When That Sore Eye Is Something Much Worse
By Erich Mack, ABOAC, LDO, NCLEC
Release Date: July 1, 2014
Expiration Date: May 6, 2019
To update the ECP on changes and adoption practices for a lens material that is capable of being the overall lens platform including:
- Become familiar with some of the more serious eye infections.
- Learn how these eye infections are transmitted and affect patients.
- Know how to recognize "red flag" symptoms and how to handle these patients properly.
Erich Mack, B.S., ABO, NCLE, is a
certified Arizona licensed optician.
At Visions Optique, he assists in
practice management, training and brings his personal
style to everyday
well as creating
new CE courses.
This course is approved for one (1) hour of CE credit by the American Board of Opticianry (ABO). Course STWJH100
This course is approved for one (1) hour of CE credit by the National Contact Lens Examiners. Course CTJHI109-2
1 hour of CE credit by the American Board of Opticianry ~ Valid for credit through May 6, 2019
1 hour of CE credit by the National Contact Lens Examiners ~ Valid for credit through May 6, 2016
Infections can be the most devastating and scary
ocular emergencies we encounter. Infections come
in many forms and can be bacterial, viral, fungal or
parasitic. They strike their victim in a variety of
ways and are indiscriminate. In this article, we will
cover the worst five ranked in order based on my
subjective opinion. To create a hierarchy, a subjective ranking of transmission, symptoms, treatment
options and contagion will be used. It may be possible that some opticians may never encounter
these infections but it is important to note that
these patients are in crisis, and as opticians, it is
important to recognize the warning signs and
direct these patients to the right professional.
Transmission: Transmission methods can vary.
Some infections are non-transmissible and score
low where others transmit easily and therefore
score high. Some invading organisms may live in
your backyard plants or water sources, which also
will score higher.
Symptoms: Symptoms vary with each type of
infection. The symptoms are categorized by
pain level and longevity, which will determine
the score. For example, itching would score
lower than a melting cornea (more about that
later). A recurrent infection would score higher
than an acute infection.
Treatments: Treatments make up the third
scoring category. Multi-drug resistant infections
would score higher than an infection treated
by petroleum jelly. Some infections require a
lifelong treatment plan, which score higher than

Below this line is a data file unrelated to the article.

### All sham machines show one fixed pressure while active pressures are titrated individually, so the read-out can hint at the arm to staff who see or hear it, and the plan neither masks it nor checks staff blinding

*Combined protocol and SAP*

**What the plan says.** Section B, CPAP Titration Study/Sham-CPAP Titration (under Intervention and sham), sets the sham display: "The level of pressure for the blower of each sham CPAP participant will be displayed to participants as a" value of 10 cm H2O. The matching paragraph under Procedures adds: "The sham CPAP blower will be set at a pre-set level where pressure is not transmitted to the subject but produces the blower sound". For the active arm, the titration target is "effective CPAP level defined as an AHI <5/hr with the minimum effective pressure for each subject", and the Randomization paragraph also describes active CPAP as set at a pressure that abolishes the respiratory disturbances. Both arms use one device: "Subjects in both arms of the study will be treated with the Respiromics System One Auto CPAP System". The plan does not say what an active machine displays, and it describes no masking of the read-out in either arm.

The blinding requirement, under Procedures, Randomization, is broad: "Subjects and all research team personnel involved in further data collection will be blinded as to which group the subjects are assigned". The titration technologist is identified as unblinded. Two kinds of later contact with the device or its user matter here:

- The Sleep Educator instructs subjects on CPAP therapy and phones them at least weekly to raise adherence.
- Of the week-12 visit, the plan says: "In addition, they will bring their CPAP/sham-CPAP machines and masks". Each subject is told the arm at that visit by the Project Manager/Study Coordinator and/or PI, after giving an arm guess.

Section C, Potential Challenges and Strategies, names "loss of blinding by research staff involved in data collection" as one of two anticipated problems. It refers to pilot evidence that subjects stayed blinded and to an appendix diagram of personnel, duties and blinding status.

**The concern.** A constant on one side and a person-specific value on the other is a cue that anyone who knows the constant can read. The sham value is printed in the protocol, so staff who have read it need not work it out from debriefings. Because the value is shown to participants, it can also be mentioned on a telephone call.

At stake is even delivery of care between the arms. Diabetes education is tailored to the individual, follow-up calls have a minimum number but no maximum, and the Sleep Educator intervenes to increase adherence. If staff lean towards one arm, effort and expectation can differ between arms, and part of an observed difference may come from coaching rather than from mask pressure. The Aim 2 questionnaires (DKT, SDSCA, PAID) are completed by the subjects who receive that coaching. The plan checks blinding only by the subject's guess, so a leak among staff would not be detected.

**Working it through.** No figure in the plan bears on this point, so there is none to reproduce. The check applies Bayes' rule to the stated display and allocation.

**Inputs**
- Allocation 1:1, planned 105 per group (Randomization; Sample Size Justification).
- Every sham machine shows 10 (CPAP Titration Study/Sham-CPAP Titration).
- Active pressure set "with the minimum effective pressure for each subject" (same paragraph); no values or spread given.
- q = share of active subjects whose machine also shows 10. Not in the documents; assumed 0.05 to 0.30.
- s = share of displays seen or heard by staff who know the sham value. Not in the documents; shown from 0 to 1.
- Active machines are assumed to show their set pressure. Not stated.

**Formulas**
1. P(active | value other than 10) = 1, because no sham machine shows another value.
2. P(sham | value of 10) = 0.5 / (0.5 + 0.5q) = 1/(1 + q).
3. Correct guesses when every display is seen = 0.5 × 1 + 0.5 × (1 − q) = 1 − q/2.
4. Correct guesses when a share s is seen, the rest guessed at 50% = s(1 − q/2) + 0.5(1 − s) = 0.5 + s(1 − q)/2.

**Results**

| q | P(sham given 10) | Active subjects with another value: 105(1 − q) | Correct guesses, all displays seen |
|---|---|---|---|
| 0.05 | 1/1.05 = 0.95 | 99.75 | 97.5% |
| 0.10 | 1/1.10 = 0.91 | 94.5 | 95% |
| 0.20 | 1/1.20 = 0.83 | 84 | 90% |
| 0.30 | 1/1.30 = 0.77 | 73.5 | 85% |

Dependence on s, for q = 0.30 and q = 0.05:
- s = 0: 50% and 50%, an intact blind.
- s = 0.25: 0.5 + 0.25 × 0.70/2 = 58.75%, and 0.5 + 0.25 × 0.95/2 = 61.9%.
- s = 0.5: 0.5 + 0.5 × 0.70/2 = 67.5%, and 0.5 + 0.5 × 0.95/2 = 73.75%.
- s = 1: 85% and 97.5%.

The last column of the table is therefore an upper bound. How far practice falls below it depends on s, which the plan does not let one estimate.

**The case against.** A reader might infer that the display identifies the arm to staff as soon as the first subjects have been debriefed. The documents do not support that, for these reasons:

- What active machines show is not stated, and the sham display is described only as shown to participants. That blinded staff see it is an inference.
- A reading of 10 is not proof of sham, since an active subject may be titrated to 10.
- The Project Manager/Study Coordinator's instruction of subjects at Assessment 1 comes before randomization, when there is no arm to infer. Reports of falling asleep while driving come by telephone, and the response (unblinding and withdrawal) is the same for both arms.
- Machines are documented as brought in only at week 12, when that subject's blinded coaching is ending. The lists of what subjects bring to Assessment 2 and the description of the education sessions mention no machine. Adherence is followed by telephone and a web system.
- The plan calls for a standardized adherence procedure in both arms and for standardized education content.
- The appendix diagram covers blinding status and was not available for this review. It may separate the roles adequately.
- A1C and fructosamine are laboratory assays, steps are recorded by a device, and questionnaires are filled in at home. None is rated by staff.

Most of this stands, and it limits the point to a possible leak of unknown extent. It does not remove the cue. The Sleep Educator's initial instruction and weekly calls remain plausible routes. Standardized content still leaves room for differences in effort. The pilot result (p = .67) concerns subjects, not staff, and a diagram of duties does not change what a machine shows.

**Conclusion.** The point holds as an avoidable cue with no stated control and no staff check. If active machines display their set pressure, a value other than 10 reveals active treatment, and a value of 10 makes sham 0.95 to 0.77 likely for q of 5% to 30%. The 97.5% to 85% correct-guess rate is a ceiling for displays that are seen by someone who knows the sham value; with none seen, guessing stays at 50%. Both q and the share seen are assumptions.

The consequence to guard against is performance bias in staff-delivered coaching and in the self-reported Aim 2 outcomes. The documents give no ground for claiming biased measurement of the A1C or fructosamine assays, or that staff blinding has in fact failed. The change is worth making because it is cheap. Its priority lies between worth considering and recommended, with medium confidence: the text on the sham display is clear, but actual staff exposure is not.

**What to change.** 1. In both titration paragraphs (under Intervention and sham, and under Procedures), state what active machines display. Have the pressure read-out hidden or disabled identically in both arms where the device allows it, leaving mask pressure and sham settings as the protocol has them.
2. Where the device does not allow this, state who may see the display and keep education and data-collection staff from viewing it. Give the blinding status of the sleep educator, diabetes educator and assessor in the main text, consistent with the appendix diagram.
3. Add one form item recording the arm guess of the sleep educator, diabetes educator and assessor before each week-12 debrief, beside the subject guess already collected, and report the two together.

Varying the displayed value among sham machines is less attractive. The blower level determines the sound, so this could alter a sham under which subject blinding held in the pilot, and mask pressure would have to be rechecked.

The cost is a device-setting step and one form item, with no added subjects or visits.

a two-week antibiotic regimen.
Contagion: Finally, how contagious the infection
is will be scored. Epidemic capability would
score highest and non-contagious infections
would score the lowest in this category.
The "fearsome five" are the worst five afflictions based on my rankings and starting from
|Number 5: Pthiras Pubis (aka Crabs). The crab louse, also known as the pubic louse, is a tiny insect parasite that lives and breeds exclusively in thick, coarse human hairs. Due to their wide, flat bodies, they don't fit well in regular thin hair areas such as the scalp, although there exists a cousin louse that does indeed survive very well in the scalp. This cousin louse is the embarrassing lice that every grade school kid dreads. The coarse hair folliculaphilic crab louse (Pthiras Pubis) is found in the pubic and eyebrow/lashes in humans.
- Tiny insect parasites usually found in
- Transmission to the eye area is commonly
through sexual intercourse.
- There can be non-sexual transmission
via family and/or roommates sharing
towels, clothes, beds or closets.
- Localized intense itching due to
hypersensitivity to crab saliva.
- The crabs feed exclusively on host
blood four to five times per day.
- Excessive itching can cause corneal
scratching and/or open wounds which
can lead to secondary infections.
- The parasites can only survive a short
time away from the warmth and humidity
of the human body.
- Successful treatment of the eye area
includes applying petroleum jelly to the
infected site twice a day for 10 days.
- The female crabs lay three eggs a day
and sweeps over the host quickly.
- Direct contact with infected persons or
infected items can transmit the crabs to
- Highly contagious to other humans due
to high dwelling density.
- Ranks as number five due to its low pain,
damage levels and ease of treatment.
But it makes the list due to its highly
|Number 4: Adenovirus or viral conjunctivitis (aka viral pink eye) ranks fourth on our fearsome five list. Adenovirus actually consists of a family of virus strains called Adenoviridae. These medium-sized viruses infect a large range of animals and cause a variety of illnesses. For our purposes, we will focus on the notorious pink eye, specifically viral pink eye.
- An Adenovirus is spread easily by accidental inoculation to others via sharing
towels, shaking hands, coughing and
public swimming pools. This is certainly
a red flag for an optician to be aware of,
you don't want to accidentally let your
patient infect you.
- We all have had the unwitting pink-eye
patient walk in and touch the check-in
desk, try on glasses and generally inoculate the whole optical department. Be
aware of the following symptoms.
- Adenovirus causes intense itchy eyes and
usually the eyes are crusted shut after
- Eyes tear excessively and have a red